By Kim Tong-Hyung, Associated Press INCHEON, South Korea (AP) — Wearing a powder-blue logo of a map symbolizing peace between the Koreas, the most talked-about team at this year's Olympics finally saw game action Sunday in a friendly that drew thousands of spectators in a country that never previously showed much passion for ice hockey. The North and South Korean women's hockey players, who only began practicing together about a week ago as a combined team, showed plenty of fight in their first competitive test, crashing the boards and throwing their bodies to stop pucks and opponents, but never really threatened in a 3-1 loss to world No. 5 Sweden in Incheon, South Korea. The Koreans will play Sweden again on Feb. 12 during the Olympic tournament. But the outcome didn't seem to matter to the capacity crowd of 3,000 at the Seonhak International Ice Rink. Fans waved miniature white-and-blue flags showing a unified Korean Peninsula — the same mark on the players' uniforms — and chanted "We are one" while screaming whenever the Koreans got on the break. The arena thunderously erupted when South Korean forward Park Jong-ah cut the deficit to 2-1 during the first period. The Korean players stood to the Korean traditional tune of "Arirang" at the start of the game, instead of their respective national anthems, and received warm applause as they left the arena after the contest. "I think that the North Korean players played really well — this is one of the biggest crowds they played in front of," said Sarah Murray, the joint team's Canadian head coach. "Being added 12 days ago and not getting to practice together all that much, they played our system pretty well, so I am proud of them." The team's North Korean coach, Pak Chol Ho, said the Koreas "can do anything if they do things as one." He left the postgame news conference without taking questions. The joint Koreas team highlights a series of conciliatory measures the war-separated rivals took for the Pyeongchang games, which South Korea sees as an opportunity to revive meaningful communication with North Korea following an extended period of animosity and diplomatic stalemate over the North's nuclear program. The Olympics begin Friday, with Pyeongchang, a relatively small South Korean ski resort town, hosting the skiing, snowboarding and sliding events, and Gangneung, a coastal city about an hour's drive away, hosting the hockey, skating and curling events. North Korea plans to send hundreds of people to the games, including athletes, officials, artists and a 230-member cheering group. Skeptics think the country is trying to use the games to weaken U.S.-led sanctions and pressure and buy more time to advance its nuclear weapons and missiles arsenal. The decision to create the joint hockey team, which wasn't reached until January, triggered heated debate in South Korea, where many people thought the South Korean players were being unfairly asked to sacrifice playing time to their North Korean teammates, who are seen as less skilled and experienced. Murray, who coached South Korea before taking over the combined team, had also expressed concerns over team chemistry. Sunday's friendly was Murray's only opportunity to experiment with potential lineups in game situations before the start of the Olympics. She previously said the North Koreans' hard-hitting style would be suited for her fourth line, a group of players asked to provide physical play in short bursts while giving their teammates with greater scoring responsibilities a chance to rest. But after seeing them in practice and now in game action, she sees potentially bigger roles for some of the North Koreans, including Jong Su Hyon, a forward who Murray says has broken onto her second line. "They are eager to learn and get better," Murray said about the North Koreans. "We have been having team meetings with them and they ask so many questions. The meeting's supposed to be 15 minutes, and an hour later we are still talking and we are still watching video." The Korean players, at least on the surface, appear to be getting along. They arrived at the arena Sunday relaxed and playful, stretching and jumping in the hallway to get loose before gathering in a scrum and shouting "Team Korea!" Seven of the players later formed a circle and started kicking around a rubber ball, giggling whenever the ball bounced away from them. Amid a heavy police presence, hundreds of supporters began gathering outside the stadium hours before the game despite the icy weather, including dozens who danced to music in matching white parkas and hoodies with the peninsula logo and shouted "Win, Korea!" "I don't even care about the results, I just want to cheer for them and see them work together and help each other out on the ice," said Kim Hye-ryeon, 42, who brought her two children, 8 and 6, to the game. Kim Won-jin, a 33-year-old who made a several-hour trip to the game with his wife and 3 1/2-year-old son from the city of Daejeon, hoped the Korean players had overcome any uneasiness they may have had over the distribution of playing time. "If we ever get unified again, these young players of the South and North will be able to look back and be proud that what they did contributed to a historic change," he said. Not everyone was happy. Across the street from the arena, dozens of anti-Pyongyang activists glumly waved South Korean and U.S. flags to denounce what they said had become the "Pyongyang Olympics." They roared as one of the protesters ripped the banner of the peninsula logo atop a van......»»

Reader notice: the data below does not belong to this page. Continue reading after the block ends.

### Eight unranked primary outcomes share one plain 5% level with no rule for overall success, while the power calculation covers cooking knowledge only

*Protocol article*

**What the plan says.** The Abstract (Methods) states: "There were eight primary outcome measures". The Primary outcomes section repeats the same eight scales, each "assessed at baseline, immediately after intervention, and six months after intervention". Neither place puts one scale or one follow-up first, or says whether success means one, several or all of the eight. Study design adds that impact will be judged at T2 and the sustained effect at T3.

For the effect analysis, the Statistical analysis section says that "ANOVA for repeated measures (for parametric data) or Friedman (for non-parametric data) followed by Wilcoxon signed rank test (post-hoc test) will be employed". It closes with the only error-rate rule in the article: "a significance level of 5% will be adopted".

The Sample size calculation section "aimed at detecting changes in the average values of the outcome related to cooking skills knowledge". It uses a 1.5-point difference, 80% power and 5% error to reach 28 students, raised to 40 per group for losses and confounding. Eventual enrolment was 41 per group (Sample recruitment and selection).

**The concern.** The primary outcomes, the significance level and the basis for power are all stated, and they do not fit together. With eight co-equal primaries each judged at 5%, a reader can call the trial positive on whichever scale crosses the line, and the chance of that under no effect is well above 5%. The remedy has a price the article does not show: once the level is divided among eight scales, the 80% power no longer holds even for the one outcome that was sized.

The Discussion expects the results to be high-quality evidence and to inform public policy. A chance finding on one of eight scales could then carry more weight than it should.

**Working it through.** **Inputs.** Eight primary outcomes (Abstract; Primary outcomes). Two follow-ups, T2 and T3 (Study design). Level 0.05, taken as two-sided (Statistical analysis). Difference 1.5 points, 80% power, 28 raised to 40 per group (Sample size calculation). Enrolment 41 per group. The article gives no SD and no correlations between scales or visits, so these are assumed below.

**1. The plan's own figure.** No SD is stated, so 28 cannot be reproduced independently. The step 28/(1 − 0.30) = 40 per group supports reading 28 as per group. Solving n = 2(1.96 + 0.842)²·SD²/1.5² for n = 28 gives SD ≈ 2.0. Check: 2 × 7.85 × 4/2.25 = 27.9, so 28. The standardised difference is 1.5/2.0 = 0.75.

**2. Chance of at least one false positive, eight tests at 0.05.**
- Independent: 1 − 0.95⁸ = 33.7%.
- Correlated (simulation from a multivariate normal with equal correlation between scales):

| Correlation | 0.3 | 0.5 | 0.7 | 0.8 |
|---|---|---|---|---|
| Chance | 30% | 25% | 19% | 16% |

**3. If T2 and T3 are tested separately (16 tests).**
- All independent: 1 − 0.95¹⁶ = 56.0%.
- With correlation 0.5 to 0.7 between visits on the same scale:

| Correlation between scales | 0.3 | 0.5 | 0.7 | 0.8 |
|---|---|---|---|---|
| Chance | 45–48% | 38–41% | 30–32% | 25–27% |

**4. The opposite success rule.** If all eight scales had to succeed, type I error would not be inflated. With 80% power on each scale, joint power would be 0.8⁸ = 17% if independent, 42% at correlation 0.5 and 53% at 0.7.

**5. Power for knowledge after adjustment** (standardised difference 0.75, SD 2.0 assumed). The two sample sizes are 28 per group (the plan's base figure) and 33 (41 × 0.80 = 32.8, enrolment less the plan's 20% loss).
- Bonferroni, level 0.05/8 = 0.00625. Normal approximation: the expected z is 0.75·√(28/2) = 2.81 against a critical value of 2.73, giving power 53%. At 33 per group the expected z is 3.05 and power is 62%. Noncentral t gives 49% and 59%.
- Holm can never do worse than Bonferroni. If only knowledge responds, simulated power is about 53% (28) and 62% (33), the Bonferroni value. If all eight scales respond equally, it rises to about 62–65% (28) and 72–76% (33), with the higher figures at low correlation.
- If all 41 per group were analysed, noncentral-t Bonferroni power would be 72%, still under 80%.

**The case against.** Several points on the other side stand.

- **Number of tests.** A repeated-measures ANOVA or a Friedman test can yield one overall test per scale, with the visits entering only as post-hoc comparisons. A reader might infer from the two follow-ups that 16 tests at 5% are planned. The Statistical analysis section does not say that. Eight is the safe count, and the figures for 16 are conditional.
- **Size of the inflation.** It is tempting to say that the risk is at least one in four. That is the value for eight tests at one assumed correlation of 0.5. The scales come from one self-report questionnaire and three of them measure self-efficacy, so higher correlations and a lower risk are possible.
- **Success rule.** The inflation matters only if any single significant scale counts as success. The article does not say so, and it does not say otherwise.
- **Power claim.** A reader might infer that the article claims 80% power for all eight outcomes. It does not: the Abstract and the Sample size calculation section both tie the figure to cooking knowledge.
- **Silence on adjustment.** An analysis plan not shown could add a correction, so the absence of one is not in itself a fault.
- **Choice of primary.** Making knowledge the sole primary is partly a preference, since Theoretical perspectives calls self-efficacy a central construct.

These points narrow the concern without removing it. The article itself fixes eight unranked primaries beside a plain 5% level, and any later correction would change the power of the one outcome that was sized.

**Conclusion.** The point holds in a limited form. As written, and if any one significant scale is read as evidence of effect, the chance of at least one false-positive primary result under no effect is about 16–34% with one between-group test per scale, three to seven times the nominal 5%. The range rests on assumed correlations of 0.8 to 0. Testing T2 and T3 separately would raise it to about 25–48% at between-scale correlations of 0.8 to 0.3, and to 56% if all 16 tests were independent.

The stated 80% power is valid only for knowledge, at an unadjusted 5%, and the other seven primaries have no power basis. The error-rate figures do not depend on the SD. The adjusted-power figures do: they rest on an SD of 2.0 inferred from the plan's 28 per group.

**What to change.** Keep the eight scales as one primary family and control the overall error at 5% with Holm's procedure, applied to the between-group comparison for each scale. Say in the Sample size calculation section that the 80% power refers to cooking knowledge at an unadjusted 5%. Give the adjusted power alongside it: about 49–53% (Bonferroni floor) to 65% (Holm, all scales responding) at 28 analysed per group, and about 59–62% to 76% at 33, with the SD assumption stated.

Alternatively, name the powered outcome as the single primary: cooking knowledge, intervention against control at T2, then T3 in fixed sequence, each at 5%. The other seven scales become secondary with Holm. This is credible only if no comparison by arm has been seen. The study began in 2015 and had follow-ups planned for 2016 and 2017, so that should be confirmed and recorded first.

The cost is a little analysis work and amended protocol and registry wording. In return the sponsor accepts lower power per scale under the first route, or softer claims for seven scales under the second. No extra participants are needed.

Category: sportsSource:  abscbnRelated NewsFeb 5th, 2018